Understanding Heart Disease: The Correlation Between Hypertension and Insulin Resistance

Studies have shown there is a direct correlation between hypertension or what we call high blood pressure and insulin resistance which can lead to diabetes. 

Patients who have both hypertension and diabetes double their risk for cardiovascular disease.  And patients with diabetes often have unhealthy cholesterol levels. While there are risks associated with these two diseases there are things one can do to help lower their risk and or help reverse the effects, they can have on one’s health.

Diabetes is a chronic health condition that occurs when a person’s blood glucose or also known as blood sugar is too high (Kemple, et al., 2019).  For example, in 2017 there were 685,970 people with diabetes living in Washington State and 2 million people with pre-diabetes.  It is important to know the statistical data surrounding both diabetes and heart disease because they both can affect a wide array of things for patients not just their health.

As the costs associated with diabetes continues to rise, health care providers and state agencies continue looking for the best ways to respond to this epidemic including preventative measures and other ways in which they can help patients who were newly diagnosed or who have been battling the disease for a while. 

Our body uses food for energy (Institute, 2020).  Once our food is digested and in the blood stream, our pancreas signals a hormone called insulin to be released to take the blood sugar to our cells for energy. 

In some people who eat an excess amount of carbohydrates and sugars, too much insulin is released and starts to damage the cell receptors that lets in the blood sugar, causing them to become insulin resistant.

This can lead to excess sugars building up in liver and around the stomach leading to an array of medical conditions including diabetes.  There are ways though in which you can do to help stabilize insulin levels so your cells can continue their job they include lowering stress, staying lean, moving more, and adapting a plant-based diet and reducing animal fats (Sears & Sears, 2010).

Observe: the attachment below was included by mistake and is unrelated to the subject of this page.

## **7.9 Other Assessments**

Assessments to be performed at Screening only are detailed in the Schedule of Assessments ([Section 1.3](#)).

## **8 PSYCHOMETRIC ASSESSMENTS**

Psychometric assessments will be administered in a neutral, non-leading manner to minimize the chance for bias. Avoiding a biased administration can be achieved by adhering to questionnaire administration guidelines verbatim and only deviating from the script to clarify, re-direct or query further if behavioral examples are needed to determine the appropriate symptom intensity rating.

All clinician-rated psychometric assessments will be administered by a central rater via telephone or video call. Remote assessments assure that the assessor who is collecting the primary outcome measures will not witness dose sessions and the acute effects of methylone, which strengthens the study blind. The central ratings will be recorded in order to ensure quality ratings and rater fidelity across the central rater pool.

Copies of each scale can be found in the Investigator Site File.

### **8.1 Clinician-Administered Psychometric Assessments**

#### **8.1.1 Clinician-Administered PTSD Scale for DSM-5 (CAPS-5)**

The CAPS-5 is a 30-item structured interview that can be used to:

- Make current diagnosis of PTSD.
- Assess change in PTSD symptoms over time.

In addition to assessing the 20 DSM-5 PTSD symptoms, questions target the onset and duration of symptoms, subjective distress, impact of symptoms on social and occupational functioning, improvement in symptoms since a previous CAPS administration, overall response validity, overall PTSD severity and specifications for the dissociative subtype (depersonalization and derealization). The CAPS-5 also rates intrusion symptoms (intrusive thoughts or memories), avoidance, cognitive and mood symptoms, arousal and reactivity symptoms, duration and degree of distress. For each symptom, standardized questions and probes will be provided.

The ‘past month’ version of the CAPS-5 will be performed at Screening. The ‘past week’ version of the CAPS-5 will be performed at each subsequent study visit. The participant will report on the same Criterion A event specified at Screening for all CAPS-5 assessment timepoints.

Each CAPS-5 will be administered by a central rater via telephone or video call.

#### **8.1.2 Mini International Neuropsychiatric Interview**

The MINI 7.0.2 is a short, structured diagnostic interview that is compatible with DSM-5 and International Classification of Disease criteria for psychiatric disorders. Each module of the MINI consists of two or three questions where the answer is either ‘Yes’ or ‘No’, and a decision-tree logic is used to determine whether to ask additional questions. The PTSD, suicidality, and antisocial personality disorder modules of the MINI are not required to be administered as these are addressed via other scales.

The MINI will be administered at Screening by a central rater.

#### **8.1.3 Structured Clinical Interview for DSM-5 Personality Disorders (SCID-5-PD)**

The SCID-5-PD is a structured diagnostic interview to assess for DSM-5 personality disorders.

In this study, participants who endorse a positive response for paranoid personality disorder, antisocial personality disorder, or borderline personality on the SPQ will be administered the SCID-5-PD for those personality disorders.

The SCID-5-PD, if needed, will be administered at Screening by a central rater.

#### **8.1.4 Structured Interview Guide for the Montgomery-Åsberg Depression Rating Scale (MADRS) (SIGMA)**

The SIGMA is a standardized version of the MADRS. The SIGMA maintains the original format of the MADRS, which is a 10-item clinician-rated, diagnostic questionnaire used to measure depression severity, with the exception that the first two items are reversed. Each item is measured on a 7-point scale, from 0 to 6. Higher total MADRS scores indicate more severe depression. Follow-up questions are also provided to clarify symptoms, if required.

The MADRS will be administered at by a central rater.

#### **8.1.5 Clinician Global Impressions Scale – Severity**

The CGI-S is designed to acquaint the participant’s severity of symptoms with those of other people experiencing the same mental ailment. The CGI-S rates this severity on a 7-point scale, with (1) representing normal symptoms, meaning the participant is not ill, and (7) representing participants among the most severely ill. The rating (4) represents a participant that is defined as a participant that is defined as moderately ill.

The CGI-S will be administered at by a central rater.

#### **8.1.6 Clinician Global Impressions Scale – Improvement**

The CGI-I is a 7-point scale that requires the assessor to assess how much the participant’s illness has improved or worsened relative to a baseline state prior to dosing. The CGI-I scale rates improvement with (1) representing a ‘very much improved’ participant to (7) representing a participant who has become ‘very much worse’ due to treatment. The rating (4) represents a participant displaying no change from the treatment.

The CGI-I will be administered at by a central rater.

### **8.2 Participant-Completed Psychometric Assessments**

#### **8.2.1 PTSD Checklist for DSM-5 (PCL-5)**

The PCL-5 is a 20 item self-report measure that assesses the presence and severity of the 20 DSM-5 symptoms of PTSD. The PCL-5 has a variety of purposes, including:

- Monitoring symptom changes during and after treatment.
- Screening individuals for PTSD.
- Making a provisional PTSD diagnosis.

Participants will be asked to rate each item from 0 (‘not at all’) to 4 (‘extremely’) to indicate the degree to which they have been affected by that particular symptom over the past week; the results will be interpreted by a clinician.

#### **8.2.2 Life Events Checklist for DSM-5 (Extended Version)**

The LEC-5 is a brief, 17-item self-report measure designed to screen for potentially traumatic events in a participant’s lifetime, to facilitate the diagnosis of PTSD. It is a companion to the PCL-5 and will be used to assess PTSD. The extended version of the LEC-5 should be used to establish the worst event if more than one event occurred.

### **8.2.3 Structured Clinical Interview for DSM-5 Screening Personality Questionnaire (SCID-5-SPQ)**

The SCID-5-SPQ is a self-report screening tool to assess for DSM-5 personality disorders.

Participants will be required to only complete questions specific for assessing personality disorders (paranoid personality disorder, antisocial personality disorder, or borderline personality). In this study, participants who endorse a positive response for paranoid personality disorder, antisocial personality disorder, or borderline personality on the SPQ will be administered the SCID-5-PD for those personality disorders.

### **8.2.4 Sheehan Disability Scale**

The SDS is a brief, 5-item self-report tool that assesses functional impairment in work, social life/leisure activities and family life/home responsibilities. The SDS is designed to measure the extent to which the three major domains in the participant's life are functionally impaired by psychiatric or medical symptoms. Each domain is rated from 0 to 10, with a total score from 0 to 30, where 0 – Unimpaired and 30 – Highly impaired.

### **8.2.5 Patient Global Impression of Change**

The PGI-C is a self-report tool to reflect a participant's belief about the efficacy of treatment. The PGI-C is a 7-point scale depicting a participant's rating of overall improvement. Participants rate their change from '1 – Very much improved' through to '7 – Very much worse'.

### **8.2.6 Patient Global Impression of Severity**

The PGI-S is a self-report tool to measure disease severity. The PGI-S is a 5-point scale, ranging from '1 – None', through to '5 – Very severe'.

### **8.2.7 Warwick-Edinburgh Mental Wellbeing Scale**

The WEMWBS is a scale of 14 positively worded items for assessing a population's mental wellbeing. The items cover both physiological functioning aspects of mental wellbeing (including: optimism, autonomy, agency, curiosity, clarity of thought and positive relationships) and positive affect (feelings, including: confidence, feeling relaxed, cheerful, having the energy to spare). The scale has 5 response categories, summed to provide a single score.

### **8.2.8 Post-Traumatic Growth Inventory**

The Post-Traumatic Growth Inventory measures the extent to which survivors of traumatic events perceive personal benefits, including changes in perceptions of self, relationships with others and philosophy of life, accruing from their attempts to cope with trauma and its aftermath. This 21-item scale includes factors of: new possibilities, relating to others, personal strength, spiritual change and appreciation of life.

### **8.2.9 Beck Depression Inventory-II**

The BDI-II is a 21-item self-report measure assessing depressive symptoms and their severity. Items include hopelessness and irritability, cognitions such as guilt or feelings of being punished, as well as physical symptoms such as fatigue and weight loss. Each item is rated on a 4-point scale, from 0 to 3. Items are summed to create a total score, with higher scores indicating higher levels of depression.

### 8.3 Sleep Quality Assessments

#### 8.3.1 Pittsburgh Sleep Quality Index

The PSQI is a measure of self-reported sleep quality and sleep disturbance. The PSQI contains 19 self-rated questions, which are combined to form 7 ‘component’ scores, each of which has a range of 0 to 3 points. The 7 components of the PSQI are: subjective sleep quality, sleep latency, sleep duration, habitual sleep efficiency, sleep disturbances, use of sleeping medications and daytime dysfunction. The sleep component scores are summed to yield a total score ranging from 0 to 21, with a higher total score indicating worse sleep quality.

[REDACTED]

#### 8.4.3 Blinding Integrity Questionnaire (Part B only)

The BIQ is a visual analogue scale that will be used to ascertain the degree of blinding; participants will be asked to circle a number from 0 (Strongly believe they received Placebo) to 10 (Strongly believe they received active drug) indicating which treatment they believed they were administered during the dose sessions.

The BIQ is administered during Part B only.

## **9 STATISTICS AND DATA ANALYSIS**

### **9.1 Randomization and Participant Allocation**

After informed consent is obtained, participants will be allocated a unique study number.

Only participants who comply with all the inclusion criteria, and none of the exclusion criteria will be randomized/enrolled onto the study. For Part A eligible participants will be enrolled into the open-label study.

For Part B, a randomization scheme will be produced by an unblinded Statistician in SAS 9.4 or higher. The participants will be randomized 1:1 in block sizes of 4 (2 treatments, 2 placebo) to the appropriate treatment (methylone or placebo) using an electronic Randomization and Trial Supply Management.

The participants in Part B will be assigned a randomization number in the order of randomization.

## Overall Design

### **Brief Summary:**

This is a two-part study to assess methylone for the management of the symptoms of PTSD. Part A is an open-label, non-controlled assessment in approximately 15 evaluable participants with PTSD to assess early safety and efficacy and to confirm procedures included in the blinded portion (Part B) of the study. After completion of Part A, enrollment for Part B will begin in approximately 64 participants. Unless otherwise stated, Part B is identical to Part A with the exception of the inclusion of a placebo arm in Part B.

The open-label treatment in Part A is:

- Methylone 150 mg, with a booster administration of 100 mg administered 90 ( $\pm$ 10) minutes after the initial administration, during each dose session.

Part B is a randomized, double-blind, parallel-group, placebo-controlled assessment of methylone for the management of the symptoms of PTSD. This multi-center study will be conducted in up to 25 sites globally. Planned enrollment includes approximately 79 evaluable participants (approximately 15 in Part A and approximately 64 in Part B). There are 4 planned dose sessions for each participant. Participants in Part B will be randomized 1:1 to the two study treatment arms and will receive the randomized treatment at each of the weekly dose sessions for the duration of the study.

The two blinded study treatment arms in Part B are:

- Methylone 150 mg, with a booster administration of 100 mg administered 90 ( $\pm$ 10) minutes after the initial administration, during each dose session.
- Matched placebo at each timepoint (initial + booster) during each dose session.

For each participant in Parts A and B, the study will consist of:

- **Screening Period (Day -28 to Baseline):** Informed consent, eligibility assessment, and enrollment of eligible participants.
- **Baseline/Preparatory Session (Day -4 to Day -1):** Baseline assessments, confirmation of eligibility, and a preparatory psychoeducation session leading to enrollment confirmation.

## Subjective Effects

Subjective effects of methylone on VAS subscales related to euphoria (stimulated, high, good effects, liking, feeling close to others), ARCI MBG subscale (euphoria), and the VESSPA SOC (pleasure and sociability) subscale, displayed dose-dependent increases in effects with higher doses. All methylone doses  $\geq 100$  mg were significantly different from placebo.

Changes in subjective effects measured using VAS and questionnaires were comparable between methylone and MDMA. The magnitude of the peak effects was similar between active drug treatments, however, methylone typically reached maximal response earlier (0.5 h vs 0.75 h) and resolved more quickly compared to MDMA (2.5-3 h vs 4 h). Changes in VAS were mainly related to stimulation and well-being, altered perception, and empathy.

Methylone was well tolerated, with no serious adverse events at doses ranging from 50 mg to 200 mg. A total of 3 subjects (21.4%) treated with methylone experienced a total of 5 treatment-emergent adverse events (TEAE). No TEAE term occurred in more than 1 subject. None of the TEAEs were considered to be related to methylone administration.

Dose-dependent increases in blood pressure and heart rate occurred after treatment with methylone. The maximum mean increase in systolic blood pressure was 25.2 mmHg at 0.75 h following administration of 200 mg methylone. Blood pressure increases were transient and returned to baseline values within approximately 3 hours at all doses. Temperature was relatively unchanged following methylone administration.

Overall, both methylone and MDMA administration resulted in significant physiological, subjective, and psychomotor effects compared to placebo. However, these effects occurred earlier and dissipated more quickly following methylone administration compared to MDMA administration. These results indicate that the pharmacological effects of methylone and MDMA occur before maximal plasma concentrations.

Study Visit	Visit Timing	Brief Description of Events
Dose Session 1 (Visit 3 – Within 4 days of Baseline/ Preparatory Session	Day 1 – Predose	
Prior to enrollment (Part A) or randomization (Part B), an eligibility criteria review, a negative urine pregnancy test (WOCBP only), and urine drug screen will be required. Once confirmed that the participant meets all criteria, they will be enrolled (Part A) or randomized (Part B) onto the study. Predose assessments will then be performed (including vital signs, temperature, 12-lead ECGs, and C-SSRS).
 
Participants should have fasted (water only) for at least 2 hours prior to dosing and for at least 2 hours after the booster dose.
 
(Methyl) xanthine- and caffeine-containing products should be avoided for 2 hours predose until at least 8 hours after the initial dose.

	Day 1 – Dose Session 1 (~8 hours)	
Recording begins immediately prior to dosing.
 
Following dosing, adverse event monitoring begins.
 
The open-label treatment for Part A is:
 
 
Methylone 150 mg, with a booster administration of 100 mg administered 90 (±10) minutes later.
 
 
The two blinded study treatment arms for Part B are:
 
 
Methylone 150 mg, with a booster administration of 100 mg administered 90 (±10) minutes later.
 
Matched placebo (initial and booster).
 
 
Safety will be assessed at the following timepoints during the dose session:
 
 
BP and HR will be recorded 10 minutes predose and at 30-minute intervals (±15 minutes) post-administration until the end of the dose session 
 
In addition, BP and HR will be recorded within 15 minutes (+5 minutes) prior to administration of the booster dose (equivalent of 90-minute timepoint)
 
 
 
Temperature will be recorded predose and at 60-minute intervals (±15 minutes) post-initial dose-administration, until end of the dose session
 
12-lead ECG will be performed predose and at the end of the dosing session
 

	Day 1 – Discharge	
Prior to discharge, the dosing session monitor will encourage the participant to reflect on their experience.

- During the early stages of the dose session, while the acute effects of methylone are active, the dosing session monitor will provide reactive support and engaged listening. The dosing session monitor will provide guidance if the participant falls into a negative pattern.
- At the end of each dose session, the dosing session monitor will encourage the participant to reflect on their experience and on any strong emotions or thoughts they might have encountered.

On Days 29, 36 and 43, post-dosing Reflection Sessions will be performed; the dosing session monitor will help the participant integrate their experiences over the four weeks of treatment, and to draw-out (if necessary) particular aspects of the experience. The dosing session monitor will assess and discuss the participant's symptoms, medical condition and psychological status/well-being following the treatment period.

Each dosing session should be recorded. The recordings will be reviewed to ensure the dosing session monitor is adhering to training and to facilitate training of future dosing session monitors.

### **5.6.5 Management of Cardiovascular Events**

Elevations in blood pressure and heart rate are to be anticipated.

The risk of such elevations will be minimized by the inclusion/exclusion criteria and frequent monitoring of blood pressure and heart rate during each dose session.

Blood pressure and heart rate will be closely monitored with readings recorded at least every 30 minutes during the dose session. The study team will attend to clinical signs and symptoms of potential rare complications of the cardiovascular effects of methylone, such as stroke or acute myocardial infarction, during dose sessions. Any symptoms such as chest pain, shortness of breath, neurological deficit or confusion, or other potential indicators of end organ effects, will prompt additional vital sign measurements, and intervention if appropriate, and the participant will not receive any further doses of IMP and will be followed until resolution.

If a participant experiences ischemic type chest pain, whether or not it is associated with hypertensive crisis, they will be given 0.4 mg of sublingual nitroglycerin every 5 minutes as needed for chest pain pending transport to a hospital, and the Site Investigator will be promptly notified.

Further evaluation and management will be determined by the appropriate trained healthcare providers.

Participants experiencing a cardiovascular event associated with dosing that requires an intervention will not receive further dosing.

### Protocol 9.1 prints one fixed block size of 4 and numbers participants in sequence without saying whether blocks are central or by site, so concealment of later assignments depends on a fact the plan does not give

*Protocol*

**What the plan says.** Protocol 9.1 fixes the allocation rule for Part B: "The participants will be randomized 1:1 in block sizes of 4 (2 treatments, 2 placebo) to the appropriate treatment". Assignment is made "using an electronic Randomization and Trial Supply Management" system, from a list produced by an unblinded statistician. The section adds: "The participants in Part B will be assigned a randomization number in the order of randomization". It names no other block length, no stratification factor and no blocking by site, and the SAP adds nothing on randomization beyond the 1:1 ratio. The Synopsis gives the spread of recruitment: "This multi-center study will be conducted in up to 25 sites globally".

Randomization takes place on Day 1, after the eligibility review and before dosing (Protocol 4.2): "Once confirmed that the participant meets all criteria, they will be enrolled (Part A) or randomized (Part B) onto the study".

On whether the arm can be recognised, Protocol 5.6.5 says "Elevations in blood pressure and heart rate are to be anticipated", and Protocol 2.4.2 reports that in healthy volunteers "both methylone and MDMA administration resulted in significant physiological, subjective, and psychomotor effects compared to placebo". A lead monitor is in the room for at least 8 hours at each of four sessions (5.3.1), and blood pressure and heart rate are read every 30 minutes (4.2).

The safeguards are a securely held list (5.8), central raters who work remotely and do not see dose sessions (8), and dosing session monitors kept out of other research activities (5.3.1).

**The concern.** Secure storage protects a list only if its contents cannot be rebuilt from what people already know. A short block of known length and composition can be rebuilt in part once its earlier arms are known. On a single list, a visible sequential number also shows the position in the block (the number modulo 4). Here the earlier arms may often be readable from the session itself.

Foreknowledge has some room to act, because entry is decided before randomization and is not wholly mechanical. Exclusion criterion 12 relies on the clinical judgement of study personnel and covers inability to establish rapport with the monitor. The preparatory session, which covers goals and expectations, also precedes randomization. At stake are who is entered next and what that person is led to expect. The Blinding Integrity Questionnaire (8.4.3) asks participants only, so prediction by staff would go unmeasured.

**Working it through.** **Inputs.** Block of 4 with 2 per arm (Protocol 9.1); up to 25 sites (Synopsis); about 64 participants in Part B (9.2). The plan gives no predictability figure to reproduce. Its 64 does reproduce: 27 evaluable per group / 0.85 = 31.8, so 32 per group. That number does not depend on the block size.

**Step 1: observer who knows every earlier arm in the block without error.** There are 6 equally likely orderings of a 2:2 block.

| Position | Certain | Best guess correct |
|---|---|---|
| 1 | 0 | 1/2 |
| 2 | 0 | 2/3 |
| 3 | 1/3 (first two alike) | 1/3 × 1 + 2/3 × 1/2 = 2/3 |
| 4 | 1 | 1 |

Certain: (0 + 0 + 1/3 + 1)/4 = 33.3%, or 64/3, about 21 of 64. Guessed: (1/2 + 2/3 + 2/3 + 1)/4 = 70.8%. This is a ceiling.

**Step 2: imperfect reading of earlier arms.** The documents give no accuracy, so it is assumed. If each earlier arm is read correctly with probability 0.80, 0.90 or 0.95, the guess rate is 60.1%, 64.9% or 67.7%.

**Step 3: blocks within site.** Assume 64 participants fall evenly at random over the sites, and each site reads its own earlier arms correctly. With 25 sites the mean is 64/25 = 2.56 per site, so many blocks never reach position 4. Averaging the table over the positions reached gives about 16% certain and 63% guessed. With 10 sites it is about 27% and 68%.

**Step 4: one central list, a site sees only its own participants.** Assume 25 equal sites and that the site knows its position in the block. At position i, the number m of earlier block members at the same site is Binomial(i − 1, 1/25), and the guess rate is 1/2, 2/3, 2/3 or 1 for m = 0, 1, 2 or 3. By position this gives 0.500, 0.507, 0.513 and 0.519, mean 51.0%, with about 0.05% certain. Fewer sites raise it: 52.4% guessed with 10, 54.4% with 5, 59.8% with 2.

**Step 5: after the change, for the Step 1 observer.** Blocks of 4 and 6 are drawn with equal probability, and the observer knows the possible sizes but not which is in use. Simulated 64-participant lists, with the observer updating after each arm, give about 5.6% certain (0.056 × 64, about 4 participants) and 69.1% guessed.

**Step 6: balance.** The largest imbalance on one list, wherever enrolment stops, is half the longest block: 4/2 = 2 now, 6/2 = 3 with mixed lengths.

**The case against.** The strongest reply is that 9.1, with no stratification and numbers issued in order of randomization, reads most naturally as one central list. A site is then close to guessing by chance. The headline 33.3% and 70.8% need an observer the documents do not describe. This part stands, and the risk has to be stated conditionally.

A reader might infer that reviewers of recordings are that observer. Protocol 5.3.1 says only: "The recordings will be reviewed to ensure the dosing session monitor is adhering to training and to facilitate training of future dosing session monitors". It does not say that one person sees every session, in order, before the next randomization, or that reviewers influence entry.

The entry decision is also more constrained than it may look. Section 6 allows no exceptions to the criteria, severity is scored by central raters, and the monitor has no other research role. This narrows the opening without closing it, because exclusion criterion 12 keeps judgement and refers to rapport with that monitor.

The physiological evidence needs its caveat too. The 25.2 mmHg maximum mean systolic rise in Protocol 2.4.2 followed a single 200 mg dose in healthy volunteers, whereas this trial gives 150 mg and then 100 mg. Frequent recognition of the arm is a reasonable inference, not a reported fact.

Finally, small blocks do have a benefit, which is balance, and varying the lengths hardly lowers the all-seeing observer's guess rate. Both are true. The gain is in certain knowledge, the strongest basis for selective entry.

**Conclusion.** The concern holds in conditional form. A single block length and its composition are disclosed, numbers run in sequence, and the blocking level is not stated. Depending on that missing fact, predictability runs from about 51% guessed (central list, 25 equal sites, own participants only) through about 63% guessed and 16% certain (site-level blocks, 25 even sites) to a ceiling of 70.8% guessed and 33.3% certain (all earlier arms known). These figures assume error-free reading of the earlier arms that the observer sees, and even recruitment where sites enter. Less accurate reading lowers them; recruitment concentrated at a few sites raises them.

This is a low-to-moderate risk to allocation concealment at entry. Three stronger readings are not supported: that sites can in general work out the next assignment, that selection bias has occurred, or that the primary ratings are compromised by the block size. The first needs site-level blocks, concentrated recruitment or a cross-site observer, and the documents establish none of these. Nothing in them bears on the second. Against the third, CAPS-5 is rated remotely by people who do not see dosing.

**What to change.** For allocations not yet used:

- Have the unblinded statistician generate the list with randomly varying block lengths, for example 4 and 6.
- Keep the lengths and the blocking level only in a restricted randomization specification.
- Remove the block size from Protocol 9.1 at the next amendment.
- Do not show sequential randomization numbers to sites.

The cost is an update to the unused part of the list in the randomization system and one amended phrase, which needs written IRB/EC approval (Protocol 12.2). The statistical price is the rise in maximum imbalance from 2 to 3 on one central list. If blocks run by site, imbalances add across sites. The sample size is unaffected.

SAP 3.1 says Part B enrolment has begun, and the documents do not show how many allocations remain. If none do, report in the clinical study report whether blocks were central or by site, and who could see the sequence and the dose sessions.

The American Heart Association considers diabetes to be one of the seven major controllable risks factors for cardiovascular disease (Cardiovascular Disease and Diabetes, 2020). 

Diabetes is often associated with high blood pressure and often unhealthy cholesterol levels putting one at a greater risk for heart disease.  And diabetes often leads to high blood pressure, which is a precursor for cardiovascular disease.

With both these diseases our bodies are working overtime and can cause additional issues, so it is important that you pay attention to focusing the creating a healthy lifestyle, taking care of your mental health, eating right, and getting enough exercise. 

By practicing self-care daily, getting the recommended medical checkups, and knowing the risks factors associated with both diabetes and heart disease, one can take steps to lower their chances of developing either of these diseases. 

Understanding the facts and statistics surrounding both diabetes and heart disease one can better educate themselves to recognize the signs and symptoms of both diseases. 

Just because diabetes and heart disease are on the rise, that does not mean you need to be one of the statistics. 

Taking the necessary steps to reduce your chances of developing diabetes and or heart disease requires one to put their health front and center. And in doing not only reduces your chance of developing diabetes and heart disease, it reduces your chance of developing an array of other diseases as well. 

References

Cardiovascular Disease and Diabetes. (2020, August 8). Retrieved from Heart.org website: https://www.heart.org/en/health-topics/diabetes/why-diabetes-matters/cardiovascular-disease–diabetes

Institute, D. S. (2020, August 8). Show me the Science: The digestive system . Retrieved from Dr. Sears Wellness Institure.org website: https://etraining.drsearswellnessinstitute.org/pluginfile.php/143347/mod_scorm/content/6/index_lms_html5.html

Kemple, A. M., Court, B. P., Xing, J. P., Bolton, D. P., Deepinder, S. M., McDermott, D. P., & Stahre, M. P. (2019, December ). Diabetes Data Supplement. Retrieved from Washington State Department of Health.gov website: https://www.doh.wa.gov/Portals/1/Documents/Pubs/140-222-DiabetesDataSupplement2019.pdf

Sears, W. M., & Sears, M. R. (2010). Prime Time Health: A Scientifically Proven Plan for Feeling Young and Living Longer. New York: Little Brown Spark.

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